by Michel Faber.
A good novel, original (the aliens are us; a self-sustained, self-regulating, hierarchy-free society of engineers) and well-thought, revolving around the themes of both the limits of faith and the strains of separation, or the impossibility of giving credit to any other reality than that we’re actually living in. I’ll read more from Faber.
Someone from inside went all the way out to stand before me and tell me in by no means a friendly or discreet way that didn’t I know that you couldn’t pay fines here, only get the form to pay them at the bank? I had actually told a young guy he could pay there right at the desk!
The problem is, as much as I’d like to know who it was who scolded me, I can’t, because it happened on my first week at my new post and frankly, they all were blurry faces to me back then yet. I’d really love to hate her and long hold a grudge against her but find I’m getting nowhere on that path because no matter how hard I try to match her face against the ones I’m able now to put a name on—I can’t.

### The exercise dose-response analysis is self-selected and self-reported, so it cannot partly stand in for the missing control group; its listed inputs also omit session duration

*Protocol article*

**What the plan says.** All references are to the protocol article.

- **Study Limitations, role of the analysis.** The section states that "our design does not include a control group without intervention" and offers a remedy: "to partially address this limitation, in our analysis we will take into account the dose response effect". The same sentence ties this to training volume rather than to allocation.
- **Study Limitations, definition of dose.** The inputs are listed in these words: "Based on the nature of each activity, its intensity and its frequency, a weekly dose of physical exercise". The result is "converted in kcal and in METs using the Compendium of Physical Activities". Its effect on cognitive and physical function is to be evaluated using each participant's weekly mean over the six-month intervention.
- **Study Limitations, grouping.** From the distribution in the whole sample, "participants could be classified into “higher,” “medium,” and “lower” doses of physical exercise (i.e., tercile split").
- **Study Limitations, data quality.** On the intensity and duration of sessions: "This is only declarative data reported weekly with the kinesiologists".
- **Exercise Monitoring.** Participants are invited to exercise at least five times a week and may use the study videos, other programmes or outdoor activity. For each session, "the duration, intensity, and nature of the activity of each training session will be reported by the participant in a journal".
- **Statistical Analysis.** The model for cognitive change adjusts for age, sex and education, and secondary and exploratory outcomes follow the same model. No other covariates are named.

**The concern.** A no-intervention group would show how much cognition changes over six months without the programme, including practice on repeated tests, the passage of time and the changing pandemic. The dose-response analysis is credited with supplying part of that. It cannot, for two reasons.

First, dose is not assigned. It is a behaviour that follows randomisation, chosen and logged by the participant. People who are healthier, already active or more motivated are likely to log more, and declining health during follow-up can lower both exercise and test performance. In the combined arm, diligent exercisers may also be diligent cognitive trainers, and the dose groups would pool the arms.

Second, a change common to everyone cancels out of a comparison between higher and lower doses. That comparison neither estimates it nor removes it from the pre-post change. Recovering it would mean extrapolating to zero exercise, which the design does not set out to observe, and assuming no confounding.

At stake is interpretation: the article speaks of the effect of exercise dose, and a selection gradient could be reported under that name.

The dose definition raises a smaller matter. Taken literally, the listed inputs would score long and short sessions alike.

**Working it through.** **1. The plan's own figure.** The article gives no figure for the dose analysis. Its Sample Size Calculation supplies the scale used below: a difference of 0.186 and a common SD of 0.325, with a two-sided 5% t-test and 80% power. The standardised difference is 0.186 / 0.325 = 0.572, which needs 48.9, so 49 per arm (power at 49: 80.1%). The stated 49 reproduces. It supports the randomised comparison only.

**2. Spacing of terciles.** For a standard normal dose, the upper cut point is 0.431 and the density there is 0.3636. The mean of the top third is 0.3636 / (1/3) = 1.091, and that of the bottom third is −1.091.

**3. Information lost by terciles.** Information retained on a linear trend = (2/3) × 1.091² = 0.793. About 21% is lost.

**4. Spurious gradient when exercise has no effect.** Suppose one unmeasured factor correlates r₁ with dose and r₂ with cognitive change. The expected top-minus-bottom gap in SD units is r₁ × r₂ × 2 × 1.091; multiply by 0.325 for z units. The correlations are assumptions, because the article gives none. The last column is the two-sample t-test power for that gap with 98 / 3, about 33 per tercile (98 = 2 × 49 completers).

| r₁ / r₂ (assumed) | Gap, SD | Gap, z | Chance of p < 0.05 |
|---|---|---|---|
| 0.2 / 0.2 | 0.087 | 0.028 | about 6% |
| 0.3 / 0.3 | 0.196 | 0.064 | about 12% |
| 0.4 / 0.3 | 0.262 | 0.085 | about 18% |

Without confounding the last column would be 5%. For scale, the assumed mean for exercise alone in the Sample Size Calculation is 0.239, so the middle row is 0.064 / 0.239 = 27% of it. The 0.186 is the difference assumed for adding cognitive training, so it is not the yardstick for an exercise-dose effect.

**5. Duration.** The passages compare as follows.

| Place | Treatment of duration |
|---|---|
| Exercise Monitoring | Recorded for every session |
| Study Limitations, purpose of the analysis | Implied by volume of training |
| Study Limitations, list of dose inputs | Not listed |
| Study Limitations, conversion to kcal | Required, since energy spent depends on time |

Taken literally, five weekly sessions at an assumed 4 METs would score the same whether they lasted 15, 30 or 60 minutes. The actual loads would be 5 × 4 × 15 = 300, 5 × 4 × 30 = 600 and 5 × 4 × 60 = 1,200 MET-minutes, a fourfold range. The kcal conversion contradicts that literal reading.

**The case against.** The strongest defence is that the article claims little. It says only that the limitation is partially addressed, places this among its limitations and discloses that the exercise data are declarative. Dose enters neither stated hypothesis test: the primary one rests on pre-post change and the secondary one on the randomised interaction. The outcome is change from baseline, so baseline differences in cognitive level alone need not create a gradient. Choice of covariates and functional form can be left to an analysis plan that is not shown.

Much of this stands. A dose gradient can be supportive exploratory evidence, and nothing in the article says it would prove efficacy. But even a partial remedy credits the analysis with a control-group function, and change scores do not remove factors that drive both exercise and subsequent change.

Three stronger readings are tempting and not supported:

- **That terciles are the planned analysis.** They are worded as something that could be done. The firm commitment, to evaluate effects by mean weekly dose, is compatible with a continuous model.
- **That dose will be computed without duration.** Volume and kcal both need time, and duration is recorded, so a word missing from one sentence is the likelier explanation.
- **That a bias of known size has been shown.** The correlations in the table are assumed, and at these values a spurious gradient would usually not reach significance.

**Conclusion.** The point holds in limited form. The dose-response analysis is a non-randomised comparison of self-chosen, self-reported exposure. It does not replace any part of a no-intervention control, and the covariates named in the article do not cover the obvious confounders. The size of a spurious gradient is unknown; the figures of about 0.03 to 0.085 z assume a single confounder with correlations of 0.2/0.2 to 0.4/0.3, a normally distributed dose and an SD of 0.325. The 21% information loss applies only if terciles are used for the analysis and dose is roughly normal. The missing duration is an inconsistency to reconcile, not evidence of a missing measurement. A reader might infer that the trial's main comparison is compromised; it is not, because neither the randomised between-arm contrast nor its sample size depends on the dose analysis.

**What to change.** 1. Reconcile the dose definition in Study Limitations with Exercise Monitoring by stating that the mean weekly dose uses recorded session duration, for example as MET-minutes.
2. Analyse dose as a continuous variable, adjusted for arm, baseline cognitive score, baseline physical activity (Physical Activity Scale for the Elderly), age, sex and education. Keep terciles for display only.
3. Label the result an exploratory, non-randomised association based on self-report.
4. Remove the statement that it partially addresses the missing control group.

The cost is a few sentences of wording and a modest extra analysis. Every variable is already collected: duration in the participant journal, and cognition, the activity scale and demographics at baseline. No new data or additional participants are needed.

And now that I come to think of it, it might be perfectly the case that I’m actually being nice to her, without knowing so. Such a shame, isn’t it?
I thought I’d had enough of working in the evenings so I asked for a transfer and got it. I like my new post and I like my free evenings. I do almost nothing on them; I even listen to music from time to time —I mean, sitting on the coach and just listen. Time passes by, and that’s fine with me. Urge is gone.
I wonder if you could say I’m coming to terms with my age.